This happened a few years ago, when I was still working, had colleagues, and weekends off. I also hadn’t learned to even hold my camera properly at that time – the terrible photos are the result!
Every Sunday, volunteers from the local Roots and Shoots chapter visit the Nehru Zoological Park and station themselves near the cages. They talk to visitors, keeping them from feeding or troubling the animals. Since the park receives (roughly) ten times the number of visitors on Sundays as all the rest of the days put together, this action is very impactful.
Today, as part of an initiative at work, a few colleagues and I joined the R&S volunteers for a day at the zoo.
But before we kick off, a word on the zoo itself. Known locally as the Joo Park, Hyderabad’s zoo is to it what the Marina beach is to Chennai – the one place where every local family and their non-local extensions heads for some R&R. Hyderabad empties itself into the Joo Park on Sundays (similar to how Cyberabad empties itself into Shilparamam on Saturdays and Sundays). The Zoo is by no means small – it is indeed one of India’s largest – but on Sundays, it quickly starts resembling the Black Hole of Calcutta. Given that there are thousands of children and only two medium sized slides, the lines for each is roughly about 2600 long and full of angry parents yelling, “My son was here before your son” at each other. Of course, someone has to back down, and all of them storm away into the zoo to take out their frustrations on the poor animals. Which is where we come in – we try and stop them from behaving inappropriately with the inmates.
The day began at a leisurely pace – even though we met up at 7 in the morning, we didn’t get into action till almost 10 AM, when the zoo officially opens. We distributed ourselves amongst the cages – I got the emu cage. Apparently, the emus come right up to the fences, where they are yelled at, poked, or fed random stuff by visitors. As I took my position, I realized the emus were not coming out – they were locked up in a part of the cage far away from the visitors as there was some construction work going on in their enclosure.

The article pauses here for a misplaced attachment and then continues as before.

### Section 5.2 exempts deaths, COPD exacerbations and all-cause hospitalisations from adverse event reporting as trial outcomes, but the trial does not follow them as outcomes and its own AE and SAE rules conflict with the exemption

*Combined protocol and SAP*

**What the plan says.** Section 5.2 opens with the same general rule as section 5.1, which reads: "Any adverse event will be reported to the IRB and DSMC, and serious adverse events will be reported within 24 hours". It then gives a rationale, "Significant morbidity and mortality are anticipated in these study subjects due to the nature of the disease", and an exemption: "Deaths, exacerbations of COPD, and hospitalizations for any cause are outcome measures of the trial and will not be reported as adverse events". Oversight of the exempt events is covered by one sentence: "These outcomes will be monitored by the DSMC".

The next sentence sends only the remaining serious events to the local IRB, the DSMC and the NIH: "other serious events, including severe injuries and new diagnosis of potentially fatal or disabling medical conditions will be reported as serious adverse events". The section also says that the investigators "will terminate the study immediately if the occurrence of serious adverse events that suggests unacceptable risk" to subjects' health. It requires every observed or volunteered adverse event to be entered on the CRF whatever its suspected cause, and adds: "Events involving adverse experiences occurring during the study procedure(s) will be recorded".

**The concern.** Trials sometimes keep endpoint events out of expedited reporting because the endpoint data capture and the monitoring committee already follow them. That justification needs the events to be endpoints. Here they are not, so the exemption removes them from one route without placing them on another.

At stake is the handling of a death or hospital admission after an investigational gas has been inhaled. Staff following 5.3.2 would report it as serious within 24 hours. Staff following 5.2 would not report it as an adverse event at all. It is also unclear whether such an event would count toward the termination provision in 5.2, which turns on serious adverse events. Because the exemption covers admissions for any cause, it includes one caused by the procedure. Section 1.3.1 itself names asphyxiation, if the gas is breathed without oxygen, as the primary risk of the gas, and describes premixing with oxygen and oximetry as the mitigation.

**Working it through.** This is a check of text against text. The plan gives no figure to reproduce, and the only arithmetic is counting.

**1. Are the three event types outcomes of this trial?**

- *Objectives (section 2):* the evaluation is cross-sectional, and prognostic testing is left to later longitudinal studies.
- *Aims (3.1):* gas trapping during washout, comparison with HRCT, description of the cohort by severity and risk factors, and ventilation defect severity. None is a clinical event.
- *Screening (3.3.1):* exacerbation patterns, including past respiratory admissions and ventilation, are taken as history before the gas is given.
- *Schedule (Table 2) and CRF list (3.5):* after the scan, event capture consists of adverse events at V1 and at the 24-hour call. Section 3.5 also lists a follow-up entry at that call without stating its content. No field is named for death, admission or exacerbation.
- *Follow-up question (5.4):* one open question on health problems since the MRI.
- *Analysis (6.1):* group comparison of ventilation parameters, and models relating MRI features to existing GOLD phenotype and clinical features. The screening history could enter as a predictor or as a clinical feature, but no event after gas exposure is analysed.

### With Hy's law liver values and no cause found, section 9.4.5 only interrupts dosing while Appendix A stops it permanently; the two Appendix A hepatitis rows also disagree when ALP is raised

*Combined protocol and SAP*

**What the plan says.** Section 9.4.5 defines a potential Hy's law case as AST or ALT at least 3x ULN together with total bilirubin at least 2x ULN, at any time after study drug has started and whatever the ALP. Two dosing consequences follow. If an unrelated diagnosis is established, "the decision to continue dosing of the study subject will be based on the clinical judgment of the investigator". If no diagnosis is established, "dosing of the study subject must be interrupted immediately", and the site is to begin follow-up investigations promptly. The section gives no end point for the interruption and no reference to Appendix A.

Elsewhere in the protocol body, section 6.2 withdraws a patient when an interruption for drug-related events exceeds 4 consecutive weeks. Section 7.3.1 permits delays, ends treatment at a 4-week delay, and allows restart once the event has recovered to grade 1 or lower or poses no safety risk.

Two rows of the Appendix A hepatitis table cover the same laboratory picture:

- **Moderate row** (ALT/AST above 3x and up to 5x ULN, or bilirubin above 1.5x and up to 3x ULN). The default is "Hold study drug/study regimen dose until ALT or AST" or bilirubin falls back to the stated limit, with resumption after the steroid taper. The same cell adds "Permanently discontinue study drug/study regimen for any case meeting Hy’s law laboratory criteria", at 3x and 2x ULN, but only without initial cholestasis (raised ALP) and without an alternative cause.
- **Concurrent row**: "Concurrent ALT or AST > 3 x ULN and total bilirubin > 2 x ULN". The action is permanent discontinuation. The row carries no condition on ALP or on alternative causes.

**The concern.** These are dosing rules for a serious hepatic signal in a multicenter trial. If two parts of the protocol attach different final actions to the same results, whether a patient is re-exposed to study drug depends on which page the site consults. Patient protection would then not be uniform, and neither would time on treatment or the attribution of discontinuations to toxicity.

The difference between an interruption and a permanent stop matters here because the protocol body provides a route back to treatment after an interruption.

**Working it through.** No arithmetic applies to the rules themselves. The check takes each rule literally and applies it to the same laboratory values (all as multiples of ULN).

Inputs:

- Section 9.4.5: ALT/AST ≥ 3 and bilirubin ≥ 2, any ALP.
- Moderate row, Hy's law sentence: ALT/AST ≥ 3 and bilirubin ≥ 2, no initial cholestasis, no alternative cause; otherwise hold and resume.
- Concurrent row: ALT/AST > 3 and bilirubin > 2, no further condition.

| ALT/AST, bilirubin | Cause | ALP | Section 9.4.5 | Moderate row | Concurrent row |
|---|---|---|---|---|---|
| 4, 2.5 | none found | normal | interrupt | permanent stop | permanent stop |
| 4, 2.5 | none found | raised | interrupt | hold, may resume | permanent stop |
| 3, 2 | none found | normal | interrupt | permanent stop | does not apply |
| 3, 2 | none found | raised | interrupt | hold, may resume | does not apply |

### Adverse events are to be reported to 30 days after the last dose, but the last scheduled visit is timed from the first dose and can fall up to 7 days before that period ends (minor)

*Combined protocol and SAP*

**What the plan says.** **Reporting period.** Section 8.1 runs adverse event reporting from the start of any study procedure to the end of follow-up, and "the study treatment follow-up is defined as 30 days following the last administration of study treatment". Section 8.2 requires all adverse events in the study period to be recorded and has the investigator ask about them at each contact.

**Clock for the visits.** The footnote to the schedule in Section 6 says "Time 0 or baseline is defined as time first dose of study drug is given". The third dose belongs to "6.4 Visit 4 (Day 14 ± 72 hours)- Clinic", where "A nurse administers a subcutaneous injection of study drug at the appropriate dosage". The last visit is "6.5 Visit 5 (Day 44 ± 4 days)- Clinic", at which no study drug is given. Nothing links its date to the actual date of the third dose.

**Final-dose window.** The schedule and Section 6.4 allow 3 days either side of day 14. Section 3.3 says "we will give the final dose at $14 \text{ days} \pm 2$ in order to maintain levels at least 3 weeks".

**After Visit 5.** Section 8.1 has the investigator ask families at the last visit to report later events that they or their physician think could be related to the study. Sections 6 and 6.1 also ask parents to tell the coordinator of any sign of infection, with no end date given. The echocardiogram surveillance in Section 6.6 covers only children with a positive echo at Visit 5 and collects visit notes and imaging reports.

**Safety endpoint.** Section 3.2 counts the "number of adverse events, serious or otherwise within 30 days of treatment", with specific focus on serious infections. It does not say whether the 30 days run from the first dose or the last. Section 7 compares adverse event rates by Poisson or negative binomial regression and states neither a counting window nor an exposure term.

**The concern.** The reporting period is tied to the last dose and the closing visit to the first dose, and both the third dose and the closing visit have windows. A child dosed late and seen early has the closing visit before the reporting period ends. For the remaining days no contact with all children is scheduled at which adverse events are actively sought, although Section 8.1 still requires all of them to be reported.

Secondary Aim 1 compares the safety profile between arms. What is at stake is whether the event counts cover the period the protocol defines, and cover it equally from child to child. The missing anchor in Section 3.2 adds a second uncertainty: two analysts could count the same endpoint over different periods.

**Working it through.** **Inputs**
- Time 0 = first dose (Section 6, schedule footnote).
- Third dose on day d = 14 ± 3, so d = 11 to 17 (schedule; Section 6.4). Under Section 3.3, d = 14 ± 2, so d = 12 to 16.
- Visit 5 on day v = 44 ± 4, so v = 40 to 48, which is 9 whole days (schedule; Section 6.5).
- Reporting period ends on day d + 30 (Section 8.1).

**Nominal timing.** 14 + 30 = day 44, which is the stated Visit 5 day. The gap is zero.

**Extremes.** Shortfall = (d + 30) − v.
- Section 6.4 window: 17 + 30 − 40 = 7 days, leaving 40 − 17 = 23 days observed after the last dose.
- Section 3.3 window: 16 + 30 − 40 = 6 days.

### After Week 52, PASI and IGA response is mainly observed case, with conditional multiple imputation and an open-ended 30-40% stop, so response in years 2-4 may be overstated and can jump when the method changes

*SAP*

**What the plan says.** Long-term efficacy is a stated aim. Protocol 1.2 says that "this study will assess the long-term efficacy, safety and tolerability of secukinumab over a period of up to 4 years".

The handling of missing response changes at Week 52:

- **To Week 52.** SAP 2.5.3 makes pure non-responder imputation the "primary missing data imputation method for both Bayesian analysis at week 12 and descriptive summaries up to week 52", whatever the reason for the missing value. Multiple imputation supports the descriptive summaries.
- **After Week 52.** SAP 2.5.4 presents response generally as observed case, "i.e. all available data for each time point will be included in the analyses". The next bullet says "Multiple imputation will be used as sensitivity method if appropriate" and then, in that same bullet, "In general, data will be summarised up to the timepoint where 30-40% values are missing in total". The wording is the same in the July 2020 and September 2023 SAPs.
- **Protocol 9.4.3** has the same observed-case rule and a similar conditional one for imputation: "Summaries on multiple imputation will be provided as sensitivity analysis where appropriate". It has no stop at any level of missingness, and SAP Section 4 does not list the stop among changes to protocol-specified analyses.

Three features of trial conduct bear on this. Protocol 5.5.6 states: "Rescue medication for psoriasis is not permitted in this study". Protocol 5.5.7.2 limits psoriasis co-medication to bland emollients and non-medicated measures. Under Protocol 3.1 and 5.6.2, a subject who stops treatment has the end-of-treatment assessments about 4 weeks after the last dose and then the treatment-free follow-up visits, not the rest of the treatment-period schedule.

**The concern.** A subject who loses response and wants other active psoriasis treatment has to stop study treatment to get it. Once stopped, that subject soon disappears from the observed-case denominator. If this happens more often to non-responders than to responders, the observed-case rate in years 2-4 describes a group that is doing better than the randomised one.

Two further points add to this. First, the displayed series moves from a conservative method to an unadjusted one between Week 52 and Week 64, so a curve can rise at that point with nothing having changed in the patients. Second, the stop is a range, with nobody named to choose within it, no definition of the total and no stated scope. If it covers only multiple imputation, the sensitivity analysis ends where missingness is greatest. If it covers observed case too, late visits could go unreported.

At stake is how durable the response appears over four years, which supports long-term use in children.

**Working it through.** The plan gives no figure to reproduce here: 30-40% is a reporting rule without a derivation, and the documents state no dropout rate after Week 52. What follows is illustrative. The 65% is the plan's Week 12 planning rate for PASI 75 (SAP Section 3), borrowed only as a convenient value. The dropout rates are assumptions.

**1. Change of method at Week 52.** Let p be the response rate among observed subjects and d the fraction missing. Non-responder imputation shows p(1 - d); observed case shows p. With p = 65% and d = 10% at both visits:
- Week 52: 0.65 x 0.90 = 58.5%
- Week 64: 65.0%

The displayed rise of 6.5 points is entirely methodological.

I decided to walk around and help out where it was needed and headed to the bear enclosure.
I had been warned about the bear earlier. He was an ex-circus bear and loved people. He would stand up and dance on certain cues, like clapping hands or reaching out to him with both hands. After doing that, he would hold out his hand for a reward, upon which people would throw all sorts of stuff at him. I wandered to the enclosure, determined to keep Vijay from dancing. The crowd was not too much, and I just told a man not to yell at the bear and he sidled away looking sheepish. After that, two little boys came by, and one of the started yelling “Vijay! Vijay!” and clapping his hands. Vijay, already a bit dazed from the blistering heat, looked confusedly around him. I walked up to the yelling boy and told him not to disturb the bear. He turned to me excitedly and said, “If you clap your hands, the bear will dance.” I really had nothing to tell the boy, except that he really had no business getting the bear to dance in this heat. That seemed to resonate with him and he collected his friend and went off to find some other way to amuse himself. After that, there were no other interesting incidents with Vijay, and I went off to help out with the tiger enclosures – where everyone was congregating.
There is something about people entering the zoo that makes the first word out of their mouth to be “Tiger!” Everyone makes a beeline for the tiger enclosures, and are only slightly distracted by the magnificent Galapagos tortoises and primates on the way. This means that both tiger enclosures (there are two – one with two albinos and another with a regular-coloured Bengal tiger) are surrounded by a regular mob of people and children all the time.